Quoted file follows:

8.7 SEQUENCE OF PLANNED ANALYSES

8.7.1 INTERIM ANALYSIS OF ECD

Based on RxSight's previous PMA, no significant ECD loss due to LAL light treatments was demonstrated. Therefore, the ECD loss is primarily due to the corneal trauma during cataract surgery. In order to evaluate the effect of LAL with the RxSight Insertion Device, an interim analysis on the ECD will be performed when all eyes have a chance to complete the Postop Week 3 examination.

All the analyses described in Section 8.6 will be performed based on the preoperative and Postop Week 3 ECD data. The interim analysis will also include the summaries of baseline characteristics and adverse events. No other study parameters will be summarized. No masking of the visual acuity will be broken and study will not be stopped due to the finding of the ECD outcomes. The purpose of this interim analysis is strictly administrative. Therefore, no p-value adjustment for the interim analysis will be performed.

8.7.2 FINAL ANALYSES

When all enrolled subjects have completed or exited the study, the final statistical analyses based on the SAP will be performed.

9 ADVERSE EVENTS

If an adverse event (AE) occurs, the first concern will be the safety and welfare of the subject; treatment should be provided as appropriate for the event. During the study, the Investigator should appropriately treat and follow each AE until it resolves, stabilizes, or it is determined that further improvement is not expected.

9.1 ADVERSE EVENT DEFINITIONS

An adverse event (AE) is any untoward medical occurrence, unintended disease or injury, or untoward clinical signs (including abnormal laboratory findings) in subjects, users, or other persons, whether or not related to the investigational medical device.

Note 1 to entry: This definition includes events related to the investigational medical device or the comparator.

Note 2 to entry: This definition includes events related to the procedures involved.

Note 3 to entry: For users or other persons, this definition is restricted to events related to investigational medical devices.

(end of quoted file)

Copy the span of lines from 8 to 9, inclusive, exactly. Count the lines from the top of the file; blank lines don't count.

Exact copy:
If an adverse event (AE) occurs, the first concern will be the safety and welfare of the subject; treatment should be provided as appropriate for the event. During the study, the Investigator should appropriately treat and follow each AE until it resolves, stabilizes, or it is determined that further improvement is not expected.

9.1 ADVERSE EVENT DEFINITIONS